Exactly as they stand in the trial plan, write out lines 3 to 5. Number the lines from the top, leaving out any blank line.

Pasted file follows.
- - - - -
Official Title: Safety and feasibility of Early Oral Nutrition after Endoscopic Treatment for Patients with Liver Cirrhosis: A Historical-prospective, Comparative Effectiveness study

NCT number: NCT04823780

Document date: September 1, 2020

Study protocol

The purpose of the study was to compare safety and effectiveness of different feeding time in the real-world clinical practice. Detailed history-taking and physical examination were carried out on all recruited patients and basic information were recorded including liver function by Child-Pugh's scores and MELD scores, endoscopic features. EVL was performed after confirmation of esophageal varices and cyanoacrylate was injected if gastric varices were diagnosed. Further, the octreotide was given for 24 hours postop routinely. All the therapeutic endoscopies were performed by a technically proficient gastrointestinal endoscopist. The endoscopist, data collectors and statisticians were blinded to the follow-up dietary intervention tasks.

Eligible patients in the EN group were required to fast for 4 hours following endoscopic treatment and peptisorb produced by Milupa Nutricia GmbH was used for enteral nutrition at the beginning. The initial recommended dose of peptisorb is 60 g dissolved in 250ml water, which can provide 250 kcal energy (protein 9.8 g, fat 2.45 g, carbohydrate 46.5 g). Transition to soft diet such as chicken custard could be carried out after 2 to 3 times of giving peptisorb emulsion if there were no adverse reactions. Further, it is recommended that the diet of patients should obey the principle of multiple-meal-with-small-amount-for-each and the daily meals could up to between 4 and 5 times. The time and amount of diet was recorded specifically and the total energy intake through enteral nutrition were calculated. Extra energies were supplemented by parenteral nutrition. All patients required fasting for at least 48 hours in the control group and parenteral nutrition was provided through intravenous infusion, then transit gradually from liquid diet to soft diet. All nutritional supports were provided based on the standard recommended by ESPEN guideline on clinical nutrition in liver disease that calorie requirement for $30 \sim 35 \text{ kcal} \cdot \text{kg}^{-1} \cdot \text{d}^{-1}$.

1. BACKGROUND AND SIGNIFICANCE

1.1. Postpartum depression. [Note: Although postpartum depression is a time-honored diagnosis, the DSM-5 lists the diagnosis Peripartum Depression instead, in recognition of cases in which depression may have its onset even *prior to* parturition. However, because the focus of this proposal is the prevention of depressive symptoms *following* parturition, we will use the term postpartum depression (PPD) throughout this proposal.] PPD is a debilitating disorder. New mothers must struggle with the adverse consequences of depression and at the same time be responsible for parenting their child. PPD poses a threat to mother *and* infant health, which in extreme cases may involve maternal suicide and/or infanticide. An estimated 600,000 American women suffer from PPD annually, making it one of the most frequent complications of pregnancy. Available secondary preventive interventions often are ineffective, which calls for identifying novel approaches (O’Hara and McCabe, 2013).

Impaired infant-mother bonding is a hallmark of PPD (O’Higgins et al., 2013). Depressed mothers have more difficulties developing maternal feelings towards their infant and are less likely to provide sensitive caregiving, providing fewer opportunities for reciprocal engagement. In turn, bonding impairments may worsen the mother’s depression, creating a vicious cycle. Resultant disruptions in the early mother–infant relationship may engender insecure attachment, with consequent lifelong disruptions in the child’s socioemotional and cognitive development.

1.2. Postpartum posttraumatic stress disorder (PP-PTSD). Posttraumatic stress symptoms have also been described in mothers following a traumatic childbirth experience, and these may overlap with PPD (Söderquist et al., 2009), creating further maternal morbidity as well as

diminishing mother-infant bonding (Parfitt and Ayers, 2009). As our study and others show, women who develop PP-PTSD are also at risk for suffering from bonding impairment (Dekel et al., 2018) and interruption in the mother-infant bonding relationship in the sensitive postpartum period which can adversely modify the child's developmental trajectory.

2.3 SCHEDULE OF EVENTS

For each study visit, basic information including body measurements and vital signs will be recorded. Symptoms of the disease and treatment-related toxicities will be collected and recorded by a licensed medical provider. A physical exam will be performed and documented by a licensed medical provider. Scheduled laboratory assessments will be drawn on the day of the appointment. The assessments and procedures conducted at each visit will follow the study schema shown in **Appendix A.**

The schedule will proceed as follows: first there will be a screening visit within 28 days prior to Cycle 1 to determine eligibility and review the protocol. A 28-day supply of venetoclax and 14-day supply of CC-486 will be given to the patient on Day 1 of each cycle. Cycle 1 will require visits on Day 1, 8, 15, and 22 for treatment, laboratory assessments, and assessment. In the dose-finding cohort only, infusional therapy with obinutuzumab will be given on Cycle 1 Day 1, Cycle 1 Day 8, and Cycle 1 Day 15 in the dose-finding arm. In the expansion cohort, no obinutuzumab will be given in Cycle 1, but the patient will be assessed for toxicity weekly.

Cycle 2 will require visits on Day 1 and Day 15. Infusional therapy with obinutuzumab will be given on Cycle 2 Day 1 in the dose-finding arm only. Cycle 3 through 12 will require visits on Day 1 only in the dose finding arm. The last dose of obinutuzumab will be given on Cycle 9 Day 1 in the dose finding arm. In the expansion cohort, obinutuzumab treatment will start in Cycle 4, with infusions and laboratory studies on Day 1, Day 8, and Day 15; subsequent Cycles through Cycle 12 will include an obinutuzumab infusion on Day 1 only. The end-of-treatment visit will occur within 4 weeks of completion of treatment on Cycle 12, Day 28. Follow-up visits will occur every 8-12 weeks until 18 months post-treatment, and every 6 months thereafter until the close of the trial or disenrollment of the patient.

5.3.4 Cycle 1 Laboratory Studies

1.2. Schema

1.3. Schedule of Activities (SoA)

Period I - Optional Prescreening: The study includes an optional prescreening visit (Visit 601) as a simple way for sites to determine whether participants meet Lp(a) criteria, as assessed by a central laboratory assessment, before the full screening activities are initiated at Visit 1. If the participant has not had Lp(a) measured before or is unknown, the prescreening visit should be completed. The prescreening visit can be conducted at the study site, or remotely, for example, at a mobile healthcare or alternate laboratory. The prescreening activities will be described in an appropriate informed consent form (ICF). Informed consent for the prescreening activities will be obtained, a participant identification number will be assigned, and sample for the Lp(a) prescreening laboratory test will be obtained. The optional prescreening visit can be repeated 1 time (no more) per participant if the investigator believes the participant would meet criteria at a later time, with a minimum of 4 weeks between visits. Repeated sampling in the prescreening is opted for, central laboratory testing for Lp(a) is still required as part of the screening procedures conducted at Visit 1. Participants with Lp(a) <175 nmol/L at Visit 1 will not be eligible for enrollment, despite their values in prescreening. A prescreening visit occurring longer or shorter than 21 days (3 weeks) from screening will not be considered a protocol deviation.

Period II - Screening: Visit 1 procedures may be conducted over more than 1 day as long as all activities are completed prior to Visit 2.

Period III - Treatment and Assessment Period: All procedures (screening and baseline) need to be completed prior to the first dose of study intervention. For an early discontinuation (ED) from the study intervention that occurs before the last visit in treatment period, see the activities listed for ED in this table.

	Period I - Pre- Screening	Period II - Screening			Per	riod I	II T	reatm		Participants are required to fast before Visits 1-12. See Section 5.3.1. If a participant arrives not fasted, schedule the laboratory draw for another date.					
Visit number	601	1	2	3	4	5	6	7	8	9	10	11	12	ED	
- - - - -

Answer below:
Document date: September 1, 2020

Study protocol

The purpose of the study was to compare safety and effectiveness of different feeding time in the real-world clinical practice. Detailed history-taking and physical examination were carried out on all recruited patients and basic information were recorded including liver function by Child-Pugh's scores and MELD scores, endoscopic features. EVL was performed after confirmation of esophageal varices and cyanoacrylate was injected if gastric varices were diagnosed. Further, the octreotide was given for 24 hours postop routinely. All the therapeutic endoscopies were performed by a technically proficient gastrointestinal endoscopist. The endoscopist, data collectors and statisticians were blinded to the follow-up dietary intervention tasks.